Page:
The Importance of Drones

While ‘natural beekeepers’ are employed to thinking about a honeybee colony more in terms of its intrinsic value for the natural world than its ability to produce honey for human use, conventional beekeepers and the public in particular less difficult more prone to associate honeybees with honey. This has been the main cause of the eye directed at Apis mellifera since we began our connection to them just a couple of thousand in years past.

In other words, I believe a lot of people – if they think of it at all – often think of a honeybee colony as ‘a living system which causes honey’.

Prior to that first meeting between humans and honeybees, these adaptable insects had flowering plants and the natural world largely to themselves – more or less the odd dinosaur – as well as over a length of ten million years had evolved alongside flowering plants and had selected those that provided the best and volume of pollen and nectar for use. We are able to think that less productive flowers became extinct, save if you adapted to using the wind, rather than insects, to spread their genes.

For all of those years – perhaps 130 million by a few counts – the honeybee continuously turned out to be the highly efficient, extraordinarily adaptable, colony-dwelling creature that we see and speak to today. By means of a amount of behavioural adaptations, she ensured a higher amount of genetic diversity from the Apis genus, among the actual propensity of the queen to mate at a long way from her hive, at flying speed at some height from the ground, using a dozen possibly even male bees, which have themselves travelled considerable distances using their own colonies. Multiple mating with strangers from outside the country assures a qualification of heterosis – vital to the vigour of any species – and carries a unique mechanism of choice for the drones involved: exactly the stronger, fitter drones ever get to mate.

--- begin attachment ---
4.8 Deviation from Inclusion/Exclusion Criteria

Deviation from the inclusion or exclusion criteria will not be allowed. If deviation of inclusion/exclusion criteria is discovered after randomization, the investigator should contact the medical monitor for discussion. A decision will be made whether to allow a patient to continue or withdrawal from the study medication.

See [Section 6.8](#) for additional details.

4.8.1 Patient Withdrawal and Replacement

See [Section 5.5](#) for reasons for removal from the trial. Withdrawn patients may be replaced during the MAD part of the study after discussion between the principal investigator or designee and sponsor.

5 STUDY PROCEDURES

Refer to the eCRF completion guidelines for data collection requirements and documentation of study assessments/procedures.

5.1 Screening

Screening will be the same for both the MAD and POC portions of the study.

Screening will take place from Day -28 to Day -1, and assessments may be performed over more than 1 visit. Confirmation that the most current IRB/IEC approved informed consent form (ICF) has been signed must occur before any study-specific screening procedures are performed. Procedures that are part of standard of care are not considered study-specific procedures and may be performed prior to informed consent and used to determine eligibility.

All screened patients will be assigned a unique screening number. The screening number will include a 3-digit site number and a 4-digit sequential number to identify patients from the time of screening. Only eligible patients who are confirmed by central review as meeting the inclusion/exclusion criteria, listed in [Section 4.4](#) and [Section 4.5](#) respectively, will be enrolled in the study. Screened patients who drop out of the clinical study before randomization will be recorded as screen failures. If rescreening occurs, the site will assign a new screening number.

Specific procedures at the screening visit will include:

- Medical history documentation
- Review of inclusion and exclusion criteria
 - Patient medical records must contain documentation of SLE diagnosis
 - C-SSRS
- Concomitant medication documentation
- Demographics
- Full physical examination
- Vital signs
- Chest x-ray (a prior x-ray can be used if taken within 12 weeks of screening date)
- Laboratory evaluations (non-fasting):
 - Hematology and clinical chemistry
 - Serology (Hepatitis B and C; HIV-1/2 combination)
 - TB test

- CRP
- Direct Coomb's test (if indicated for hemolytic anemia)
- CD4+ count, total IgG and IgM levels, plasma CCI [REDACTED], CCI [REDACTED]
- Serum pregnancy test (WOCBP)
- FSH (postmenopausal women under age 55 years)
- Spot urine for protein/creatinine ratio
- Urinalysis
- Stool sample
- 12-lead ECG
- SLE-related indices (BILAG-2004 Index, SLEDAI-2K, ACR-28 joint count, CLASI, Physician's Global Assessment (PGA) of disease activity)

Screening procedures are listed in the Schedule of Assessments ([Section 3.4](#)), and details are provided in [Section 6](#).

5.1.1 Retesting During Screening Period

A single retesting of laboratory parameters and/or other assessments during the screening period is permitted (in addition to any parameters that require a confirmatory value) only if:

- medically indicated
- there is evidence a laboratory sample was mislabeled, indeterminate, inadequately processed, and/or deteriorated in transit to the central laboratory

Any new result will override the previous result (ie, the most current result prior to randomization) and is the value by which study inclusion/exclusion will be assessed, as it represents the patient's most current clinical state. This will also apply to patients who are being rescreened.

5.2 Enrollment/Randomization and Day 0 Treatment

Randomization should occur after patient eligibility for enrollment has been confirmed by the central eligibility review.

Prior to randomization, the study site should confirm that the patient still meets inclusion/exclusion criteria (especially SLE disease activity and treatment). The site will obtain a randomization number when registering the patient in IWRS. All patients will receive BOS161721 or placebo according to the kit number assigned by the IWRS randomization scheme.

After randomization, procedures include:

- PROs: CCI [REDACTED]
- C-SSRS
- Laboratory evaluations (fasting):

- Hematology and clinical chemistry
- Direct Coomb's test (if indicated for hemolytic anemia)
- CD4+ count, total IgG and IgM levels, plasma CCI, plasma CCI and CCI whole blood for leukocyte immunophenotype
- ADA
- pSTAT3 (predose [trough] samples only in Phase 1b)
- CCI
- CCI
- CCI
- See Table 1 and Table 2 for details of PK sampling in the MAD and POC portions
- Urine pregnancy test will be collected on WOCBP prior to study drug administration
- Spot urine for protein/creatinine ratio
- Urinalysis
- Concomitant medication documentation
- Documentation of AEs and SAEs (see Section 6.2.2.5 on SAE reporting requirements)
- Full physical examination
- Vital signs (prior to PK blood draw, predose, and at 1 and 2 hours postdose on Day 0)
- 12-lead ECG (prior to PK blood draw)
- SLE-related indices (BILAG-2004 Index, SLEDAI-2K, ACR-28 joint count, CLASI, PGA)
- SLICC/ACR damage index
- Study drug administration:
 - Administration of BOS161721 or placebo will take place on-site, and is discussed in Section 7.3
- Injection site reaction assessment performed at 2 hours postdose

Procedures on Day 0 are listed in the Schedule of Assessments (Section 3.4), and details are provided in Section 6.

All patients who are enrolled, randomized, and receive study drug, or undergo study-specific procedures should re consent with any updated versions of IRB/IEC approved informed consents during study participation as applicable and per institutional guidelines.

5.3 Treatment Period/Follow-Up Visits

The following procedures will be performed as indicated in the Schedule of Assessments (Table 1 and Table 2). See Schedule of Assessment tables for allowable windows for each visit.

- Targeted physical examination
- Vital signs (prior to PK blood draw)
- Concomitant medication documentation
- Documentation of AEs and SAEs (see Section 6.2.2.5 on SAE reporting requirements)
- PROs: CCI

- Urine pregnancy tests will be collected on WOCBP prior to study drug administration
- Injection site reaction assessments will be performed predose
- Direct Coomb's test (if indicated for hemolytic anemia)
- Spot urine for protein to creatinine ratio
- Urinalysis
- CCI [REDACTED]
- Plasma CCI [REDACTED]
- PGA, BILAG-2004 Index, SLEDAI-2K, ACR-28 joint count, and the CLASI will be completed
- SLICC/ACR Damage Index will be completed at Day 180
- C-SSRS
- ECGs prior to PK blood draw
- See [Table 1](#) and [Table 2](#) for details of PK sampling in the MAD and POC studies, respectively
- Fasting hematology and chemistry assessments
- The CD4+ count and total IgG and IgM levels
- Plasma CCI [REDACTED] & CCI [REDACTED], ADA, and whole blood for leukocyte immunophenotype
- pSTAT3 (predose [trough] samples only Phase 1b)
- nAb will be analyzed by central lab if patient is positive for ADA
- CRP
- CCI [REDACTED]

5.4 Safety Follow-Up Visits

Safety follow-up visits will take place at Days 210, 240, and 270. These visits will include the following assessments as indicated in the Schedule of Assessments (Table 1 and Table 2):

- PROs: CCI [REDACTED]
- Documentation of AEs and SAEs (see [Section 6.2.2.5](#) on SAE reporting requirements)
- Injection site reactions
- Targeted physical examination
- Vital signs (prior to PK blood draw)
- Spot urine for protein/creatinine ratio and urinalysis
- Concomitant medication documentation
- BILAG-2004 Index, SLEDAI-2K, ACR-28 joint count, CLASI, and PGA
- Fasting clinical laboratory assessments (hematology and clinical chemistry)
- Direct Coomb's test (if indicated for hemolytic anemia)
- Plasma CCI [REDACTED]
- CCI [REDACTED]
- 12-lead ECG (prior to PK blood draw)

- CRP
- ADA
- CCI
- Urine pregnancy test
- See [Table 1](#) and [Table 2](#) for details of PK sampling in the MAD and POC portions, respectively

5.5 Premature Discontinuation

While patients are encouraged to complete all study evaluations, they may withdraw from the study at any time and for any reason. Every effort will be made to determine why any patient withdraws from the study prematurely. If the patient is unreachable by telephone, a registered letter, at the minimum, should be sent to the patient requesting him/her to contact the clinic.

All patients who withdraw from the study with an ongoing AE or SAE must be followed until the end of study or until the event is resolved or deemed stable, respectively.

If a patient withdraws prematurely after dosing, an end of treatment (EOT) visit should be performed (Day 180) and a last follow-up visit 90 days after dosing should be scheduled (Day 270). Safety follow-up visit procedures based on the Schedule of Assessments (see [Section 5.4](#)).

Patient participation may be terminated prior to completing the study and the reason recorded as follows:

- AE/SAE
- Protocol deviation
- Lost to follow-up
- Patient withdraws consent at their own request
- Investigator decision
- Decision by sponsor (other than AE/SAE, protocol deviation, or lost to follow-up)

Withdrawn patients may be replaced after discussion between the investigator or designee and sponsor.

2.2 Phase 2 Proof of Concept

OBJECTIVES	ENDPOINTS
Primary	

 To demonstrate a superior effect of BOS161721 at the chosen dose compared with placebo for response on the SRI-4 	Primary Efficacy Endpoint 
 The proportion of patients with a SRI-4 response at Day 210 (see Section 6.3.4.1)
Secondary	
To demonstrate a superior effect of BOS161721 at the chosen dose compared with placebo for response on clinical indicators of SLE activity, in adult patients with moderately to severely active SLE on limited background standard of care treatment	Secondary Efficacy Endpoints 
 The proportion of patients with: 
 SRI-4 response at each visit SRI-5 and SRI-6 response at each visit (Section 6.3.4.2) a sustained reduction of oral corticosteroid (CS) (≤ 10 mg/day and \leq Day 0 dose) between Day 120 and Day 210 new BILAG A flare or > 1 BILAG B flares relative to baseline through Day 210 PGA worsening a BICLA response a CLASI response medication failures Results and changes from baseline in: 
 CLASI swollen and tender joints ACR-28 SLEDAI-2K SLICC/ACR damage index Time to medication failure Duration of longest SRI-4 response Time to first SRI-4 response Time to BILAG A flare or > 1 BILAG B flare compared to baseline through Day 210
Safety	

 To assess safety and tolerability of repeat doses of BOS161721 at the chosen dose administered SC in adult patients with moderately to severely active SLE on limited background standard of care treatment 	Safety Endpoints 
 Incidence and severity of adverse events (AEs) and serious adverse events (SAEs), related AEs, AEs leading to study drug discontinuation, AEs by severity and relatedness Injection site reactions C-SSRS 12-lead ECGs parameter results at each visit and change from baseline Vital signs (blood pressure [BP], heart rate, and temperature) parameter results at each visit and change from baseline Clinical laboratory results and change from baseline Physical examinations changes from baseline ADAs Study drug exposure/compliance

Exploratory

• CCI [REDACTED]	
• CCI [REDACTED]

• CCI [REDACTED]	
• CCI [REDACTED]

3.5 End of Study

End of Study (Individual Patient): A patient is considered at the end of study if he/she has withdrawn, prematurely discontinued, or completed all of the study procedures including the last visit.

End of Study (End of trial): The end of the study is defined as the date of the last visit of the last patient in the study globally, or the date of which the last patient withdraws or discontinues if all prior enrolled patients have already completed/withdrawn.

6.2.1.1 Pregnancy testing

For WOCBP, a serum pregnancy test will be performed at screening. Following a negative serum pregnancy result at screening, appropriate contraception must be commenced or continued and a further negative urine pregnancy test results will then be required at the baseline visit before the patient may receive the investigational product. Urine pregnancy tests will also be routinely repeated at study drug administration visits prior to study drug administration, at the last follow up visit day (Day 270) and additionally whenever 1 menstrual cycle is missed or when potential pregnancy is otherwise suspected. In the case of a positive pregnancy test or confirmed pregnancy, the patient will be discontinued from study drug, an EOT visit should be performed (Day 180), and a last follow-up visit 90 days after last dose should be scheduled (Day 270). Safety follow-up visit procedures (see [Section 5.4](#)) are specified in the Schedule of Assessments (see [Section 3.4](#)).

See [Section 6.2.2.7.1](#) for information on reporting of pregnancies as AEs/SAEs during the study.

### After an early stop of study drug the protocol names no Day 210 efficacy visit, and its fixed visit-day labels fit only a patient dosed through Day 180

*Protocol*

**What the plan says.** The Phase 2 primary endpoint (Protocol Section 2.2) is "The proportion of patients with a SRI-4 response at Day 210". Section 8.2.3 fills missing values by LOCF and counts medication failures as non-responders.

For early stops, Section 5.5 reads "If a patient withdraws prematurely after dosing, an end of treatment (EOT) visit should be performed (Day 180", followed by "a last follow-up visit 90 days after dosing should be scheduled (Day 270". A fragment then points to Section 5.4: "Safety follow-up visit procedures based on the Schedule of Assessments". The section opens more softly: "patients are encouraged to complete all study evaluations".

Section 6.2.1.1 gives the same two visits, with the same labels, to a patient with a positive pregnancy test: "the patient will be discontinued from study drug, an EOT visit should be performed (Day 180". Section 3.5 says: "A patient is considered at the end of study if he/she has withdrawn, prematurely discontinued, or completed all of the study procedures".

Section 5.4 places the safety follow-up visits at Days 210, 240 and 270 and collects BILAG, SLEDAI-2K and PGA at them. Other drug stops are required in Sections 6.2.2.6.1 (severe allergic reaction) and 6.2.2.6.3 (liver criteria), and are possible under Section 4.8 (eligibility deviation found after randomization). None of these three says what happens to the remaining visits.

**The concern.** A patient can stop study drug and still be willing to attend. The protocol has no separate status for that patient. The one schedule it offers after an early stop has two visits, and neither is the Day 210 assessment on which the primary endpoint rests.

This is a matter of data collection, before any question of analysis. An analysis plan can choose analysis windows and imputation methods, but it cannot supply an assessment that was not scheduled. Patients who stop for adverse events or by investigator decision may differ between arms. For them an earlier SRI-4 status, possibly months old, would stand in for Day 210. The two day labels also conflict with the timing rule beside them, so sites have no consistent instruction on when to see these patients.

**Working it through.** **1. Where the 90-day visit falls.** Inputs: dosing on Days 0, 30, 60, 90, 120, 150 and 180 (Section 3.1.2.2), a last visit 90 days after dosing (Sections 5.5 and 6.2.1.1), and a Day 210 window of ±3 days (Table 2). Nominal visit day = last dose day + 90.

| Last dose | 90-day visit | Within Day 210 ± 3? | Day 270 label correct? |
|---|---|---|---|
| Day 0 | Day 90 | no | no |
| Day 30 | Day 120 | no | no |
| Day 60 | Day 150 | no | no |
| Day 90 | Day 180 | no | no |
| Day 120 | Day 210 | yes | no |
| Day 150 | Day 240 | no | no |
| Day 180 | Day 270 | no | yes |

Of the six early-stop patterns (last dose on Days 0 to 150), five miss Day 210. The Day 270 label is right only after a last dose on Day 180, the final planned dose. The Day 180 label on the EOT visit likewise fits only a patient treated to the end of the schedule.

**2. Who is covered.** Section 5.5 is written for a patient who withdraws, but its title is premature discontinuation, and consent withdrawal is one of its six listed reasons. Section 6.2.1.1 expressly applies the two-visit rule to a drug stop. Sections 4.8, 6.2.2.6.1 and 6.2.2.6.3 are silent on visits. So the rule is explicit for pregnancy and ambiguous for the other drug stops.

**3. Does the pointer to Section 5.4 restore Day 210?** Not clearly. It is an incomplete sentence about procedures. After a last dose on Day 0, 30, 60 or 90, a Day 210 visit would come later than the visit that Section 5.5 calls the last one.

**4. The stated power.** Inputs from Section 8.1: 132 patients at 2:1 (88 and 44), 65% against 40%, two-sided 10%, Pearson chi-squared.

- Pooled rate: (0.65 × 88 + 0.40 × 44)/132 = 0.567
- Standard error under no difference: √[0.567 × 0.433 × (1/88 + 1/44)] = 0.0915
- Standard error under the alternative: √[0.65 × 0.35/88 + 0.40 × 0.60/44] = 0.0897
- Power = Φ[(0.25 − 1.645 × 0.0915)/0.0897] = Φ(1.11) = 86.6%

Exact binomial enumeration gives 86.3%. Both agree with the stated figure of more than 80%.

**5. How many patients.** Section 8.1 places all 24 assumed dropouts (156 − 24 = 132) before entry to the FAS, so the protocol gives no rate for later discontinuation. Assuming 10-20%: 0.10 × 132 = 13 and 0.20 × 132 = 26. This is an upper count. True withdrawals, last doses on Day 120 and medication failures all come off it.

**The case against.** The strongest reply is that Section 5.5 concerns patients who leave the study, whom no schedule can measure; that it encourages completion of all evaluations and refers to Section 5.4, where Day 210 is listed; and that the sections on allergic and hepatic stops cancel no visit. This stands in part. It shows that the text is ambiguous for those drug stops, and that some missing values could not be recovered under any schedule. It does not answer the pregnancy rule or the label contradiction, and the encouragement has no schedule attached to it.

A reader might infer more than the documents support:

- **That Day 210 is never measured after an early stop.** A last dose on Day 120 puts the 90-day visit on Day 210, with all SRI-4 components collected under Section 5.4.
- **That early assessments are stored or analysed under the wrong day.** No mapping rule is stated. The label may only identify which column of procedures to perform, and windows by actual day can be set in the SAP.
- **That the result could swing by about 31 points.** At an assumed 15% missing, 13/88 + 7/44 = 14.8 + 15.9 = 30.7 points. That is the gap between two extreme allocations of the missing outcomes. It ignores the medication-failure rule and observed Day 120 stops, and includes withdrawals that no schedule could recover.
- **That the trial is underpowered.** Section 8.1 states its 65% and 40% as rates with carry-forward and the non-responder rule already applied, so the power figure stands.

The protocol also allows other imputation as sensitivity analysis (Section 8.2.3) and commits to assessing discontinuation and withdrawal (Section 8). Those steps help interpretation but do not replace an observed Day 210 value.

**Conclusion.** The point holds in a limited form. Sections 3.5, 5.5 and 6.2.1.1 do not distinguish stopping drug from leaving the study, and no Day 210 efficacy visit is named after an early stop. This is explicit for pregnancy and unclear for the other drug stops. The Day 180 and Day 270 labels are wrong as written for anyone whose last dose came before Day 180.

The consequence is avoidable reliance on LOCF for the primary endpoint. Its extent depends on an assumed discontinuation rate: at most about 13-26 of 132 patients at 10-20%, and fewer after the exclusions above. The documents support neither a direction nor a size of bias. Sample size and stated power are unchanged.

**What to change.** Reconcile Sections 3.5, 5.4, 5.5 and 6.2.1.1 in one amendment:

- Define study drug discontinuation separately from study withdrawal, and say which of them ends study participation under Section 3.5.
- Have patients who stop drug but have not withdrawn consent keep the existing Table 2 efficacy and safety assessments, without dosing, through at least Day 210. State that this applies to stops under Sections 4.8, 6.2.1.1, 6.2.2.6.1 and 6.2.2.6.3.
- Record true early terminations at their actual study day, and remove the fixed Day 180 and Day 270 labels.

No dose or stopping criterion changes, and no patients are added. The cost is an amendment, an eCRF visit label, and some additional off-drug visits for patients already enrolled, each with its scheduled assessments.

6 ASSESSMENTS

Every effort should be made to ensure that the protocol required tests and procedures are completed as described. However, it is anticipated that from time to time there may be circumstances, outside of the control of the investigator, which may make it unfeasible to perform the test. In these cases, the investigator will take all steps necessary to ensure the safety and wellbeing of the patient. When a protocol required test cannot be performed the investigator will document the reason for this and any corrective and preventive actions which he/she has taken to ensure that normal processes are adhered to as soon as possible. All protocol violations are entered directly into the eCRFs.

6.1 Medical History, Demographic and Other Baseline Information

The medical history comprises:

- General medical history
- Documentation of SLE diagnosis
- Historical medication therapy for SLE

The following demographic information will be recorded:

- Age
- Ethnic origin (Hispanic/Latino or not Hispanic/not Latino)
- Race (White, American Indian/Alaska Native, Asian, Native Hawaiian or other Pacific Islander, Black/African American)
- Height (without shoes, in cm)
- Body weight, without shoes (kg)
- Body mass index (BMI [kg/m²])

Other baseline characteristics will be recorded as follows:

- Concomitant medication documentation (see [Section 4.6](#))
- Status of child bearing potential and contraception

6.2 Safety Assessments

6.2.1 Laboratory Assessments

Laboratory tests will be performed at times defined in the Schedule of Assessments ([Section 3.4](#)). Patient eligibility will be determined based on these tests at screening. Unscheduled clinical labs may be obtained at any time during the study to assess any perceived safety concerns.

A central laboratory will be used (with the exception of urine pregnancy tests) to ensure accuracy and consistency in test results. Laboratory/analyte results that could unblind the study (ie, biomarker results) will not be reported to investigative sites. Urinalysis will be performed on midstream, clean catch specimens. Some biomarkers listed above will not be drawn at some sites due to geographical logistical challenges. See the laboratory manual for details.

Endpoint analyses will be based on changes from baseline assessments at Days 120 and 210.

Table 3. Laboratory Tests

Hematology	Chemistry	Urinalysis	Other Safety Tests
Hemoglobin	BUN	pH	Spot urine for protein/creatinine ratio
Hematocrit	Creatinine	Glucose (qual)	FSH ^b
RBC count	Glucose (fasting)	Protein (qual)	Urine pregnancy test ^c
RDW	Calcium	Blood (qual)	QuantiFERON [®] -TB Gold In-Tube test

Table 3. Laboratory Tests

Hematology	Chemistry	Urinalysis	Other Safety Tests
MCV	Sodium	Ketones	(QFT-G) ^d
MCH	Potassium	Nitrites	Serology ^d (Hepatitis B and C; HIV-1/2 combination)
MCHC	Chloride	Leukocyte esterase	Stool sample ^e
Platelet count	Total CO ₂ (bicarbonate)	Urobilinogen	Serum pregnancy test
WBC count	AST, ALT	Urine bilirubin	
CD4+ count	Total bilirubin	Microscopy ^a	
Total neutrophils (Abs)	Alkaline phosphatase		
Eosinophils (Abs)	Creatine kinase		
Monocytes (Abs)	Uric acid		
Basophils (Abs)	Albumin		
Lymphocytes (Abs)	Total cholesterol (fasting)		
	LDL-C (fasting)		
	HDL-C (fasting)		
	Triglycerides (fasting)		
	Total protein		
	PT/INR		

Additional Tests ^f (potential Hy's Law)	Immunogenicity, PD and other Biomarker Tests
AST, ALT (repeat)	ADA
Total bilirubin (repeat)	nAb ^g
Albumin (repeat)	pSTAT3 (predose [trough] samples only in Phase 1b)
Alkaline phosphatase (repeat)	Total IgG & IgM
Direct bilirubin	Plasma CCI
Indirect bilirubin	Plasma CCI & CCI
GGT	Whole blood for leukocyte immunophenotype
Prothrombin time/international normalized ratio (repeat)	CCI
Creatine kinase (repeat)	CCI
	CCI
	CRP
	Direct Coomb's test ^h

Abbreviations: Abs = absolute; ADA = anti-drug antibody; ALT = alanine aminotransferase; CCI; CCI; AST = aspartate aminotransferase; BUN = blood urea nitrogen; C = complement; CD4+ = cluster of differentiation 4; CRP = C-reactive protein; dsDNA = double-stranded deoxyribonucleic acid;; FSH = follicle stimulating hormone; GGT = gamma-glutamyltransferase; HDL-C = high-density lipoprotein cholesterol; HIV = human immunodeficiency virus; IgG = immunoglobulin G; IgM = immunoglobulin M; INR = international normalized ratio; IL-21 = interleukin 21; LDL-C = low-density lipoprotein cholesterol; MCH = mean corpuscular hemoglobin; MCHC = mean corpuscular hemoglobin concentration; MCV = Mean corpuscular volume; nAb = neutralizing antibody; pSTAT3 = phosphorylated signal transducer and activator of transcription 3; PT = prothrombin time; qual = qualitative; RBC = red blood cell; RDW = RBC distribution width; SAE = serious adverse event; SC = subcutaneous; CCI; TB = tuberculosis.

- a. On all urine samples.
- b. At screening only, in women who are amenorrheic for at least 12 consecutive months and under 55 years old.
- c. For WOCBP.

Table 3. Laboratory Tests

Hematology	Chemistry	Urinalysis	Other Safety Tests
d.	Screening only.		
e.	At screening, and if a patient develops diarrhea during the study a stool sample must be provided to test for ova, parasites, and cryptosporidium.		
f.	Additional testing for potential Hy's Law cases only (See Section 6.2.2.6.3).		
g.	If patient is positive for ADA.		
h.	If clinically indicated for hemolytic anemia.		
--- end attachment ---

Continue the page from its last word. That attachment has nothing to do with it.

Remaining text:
A rare feature from the honeybee, which adds a species-strengthening edge against their competitors to the reproductive mechanism, is the male bee – the drone – exists from an unfertilized egg by the process known as parthenogenesis. Which means the drones are haploid, i.e. simply have one set of chromosomes derived from their mother. As a result implies that, in evolutionary terms, top biological imperative of passing on her genes to our children and grandchildren is expressed in their own genetic acquisition of her drones – remembering that her workers cannot reproduce and are thus a genetic stalemate.

Therefore the suggestion I created to the conference was that the biologically and logically legitimate method of regarding the honeybee colony is as ‘a living system for creating fertile, healthy drones when considering perpetuating the species by spreading the genes of the greatest quality queens’.

Considering this type of the honeybee colony provides for us a wholly different perspective, when compared to the traditional viewpoint. We can easily now see nectar, honey and pollen simply as fuels with this system along with the worker bees as servicing the requirements of the queen and performing all of the tasks needed to make sure the smooth running in the colony, for that ultimate purpose of producing good quality drones, that may carry the genes of their mother to virgin queens from other colonies far away. We are able to speculate for the biological triggers that induce drones to become raised at peak times and evicted or even wiped out at other times. We are able to think about the mechanisms that may control the numbers of drones like a amount of the entire population and dictate what other functions they’ve already in the hive. We can easily imagine how drones seem to be able to get their method to ‘congregation areas’, where they appear to assemble when looking forward to virgin queens to pass through by, when they themselves rarely survive more than three months and almost never with the winter. There is much we still are not aware of and may never completely understand.

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